- Monday, July 11, 2022
Reaching Higher Renewable penetration Drives AUSI Intern Lindy Guernsey
Lindy Guernsey is an electrical engineering and honors undergraduate student at UAF taking advantage of the opportunity to apply her skills to modeling the electric grid and generation infrastructure in Kotzebue, Alaska, for her ACEP internship.
Her project focuses on retrieving data from Kotzebue Electric Association’s infrastructure through fieldwork and, in turn, creating GIS maps and electrical models with QGis, PowerFactory and HOMER software programs.
During a May visit to Kotzebue, Guernsey and project mentors Phylicia Cicilio, Dayne Broderson and Mariko Shirazi explored the utility infrastructure. KEA project engineer Matt Bergan joined them.
“Investigating and documenting the existing infrastructure rapidly increased my understanding of power systems. Kotzebue has wind, solar and diesel resources right now and is interested in exploring other potential opportunities,” said Guernsey.
Kotzebue is a remote hub community of the Alaska Arctic region, and KEA is an Alaskan microgrid pioneer that has been integrating renewable energy systems since the 1990s. Now, KEA is not just experimenting but planning to go diesel-off and replace as much diesel fuel generation as they can with renewable generation.
Importing diesel fuel to the remote community once per summer locks in the price of the fuel — which in a time of volatile international fuel prices can keep the prices high long after the prices elsewhere have eased. Delivery prices are variable and expensive in remote Alaska. Thus, energy modeling to enable increased renewable penetration is important to KEA to help it serve the community with reliable and reasonably priced electricity.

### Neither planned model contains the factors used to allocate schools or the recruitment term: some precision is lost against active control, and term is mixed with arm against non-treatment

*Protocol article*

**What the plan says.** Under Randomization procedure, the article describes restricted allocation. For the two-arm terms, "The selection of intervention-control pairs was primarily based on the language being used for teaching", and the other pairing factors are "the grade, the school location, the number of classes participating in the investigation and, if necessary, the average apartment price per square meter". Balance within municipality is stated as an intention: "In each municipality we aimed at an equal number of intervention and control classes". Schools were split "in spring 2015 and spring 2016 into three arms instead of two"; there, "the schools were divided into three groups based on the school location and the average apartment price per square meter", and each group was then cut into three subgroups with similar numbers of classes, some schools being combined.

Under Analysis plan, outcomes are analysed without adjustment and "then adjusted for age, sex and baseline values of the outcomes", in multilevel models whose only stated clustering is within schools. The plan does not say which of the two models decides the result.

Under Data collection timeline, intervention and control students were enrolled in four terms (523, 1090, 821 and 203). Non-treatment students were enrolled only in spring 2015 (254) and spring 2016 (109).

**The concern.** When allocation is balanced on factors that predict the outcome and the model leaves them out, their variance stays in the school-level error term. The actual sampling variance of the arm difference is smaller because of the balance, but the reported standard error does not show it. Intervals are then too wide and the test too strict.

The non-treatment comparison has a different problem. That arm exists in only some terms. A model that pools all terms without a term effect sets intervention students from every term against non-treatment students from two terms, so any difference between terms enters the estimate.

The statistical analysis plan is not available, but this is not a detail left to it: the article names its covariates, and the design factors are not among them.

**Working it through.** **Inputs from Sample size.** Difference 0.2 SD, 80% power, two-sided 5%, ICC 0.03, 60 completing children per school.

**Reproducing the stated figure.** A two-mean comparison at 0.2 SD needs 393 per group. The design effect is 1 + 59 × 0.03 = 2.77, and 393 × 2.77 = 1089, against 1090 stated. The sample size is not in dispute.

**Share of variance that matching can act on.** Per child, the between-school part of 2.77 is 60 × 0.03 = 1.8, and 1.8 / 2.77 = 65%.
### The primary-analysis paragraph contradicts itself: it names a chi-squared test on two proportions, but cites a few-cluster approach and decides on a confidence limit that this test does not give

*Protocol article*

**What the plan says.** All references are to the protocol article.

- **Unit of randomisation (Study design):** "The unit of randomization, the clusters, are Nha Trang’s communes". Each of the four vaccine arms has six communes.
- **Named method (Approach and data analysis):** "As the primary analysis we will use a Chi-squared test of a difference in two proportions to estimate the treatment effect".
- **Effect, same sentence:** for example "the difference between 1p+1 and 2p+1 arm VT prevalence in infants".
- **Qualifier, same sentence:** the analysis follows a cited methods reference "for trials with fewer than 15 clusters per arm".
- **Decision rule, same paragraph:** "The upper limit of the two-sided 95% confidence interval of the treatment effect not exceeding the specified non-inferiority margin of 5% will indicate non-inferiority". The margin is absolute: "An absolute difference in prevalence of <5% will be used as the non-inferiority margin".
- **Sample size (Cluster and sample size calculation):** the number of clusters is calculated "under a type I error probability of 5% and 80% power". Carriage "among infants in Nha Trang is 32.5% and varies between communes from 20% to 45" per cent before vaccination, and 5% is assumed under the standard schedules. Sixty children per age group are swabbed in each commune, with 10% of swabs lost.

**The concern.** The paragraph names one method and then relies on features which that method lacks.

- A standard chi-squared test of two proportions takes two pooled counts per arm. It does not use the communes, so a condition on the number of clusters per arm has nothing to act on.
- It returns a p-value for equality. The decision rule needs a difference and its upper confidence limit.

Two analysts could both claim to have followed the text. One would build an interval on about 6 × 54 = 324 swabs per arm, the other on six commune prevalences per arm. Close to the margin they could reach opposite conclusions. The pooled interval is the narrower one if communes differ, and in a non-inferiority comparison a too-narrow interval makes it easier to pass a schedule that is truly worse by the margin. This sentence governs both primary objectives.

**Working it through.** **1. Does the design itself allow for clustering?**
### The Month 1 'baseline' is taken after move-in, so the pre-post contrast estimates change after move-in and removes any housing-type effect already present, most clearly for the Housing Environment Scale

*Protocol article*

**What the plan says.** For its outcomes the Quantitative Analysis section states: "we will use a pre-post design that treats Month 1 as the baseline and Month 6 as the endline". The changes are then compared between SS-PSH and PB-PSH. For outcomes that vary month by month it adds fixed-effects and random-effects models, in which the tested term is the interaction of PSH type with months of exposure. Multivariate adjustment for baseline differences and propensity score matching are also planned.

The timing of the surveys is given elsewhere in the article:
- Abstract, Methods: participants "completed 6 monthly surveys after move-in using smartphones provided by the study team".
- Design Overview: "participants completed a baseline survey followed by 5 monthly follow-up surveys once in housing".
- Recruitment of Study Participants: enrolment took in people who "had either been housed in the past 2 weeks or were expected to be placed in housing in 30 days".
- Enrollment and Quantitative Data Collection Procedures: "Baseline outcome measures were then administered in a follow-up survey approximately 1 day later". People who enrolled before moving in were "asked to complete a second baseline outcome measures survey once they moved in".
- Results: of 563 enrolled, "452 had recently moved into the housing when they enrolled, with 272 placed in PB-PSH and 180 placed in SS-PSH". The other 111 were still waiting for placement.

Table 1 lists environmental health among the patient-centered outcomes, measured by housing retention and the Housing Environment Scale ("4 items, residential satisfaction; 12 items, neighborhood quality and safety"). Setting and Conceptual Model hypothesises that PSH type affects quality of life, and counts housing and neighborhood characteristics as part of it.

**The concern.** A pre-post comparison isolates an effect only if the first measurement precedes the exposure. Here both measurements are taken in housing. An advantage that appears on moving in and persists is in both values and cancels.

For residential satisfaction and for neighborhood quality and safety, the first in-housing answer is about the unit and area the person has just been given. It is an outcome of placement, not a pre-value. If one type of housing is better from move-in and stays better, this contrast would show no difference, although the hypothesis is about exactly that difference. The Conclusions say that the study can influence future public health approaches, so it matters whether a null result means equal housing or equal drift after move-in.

This summer, Guernsey hopes to assist in creating models and analysis to inform KEA’s journey in increasing renewable penetration while maintaining a reliable grid. She hopes to finish this summer with a greater understanding of software used in the power systems field of electrical engineering and an enhanced understanding of the opportunities within the field in Alaska.
This work is funded by the Alaska Regional Collaboration for Technology Innovation and Commercialization program, the Office of Naval Research and the U.S. Department of Energy’s Established Program to Stimulate Competitive Research. “Development and validation of models to assess dynamic response of converter-dominated power systems across multiple spatio-temporal scales” is funded by the DOE Office of Science, Office of Basic Energy Sciences, Office of Electricity, and Office of Electricity and Energy Efficiency, under award number DE-SC00020281.
The ACEP Undergraduate Student Intern program is generously funded by a grant from the Office of Naval Research.
Photo courtesy of Lindy Guernsey.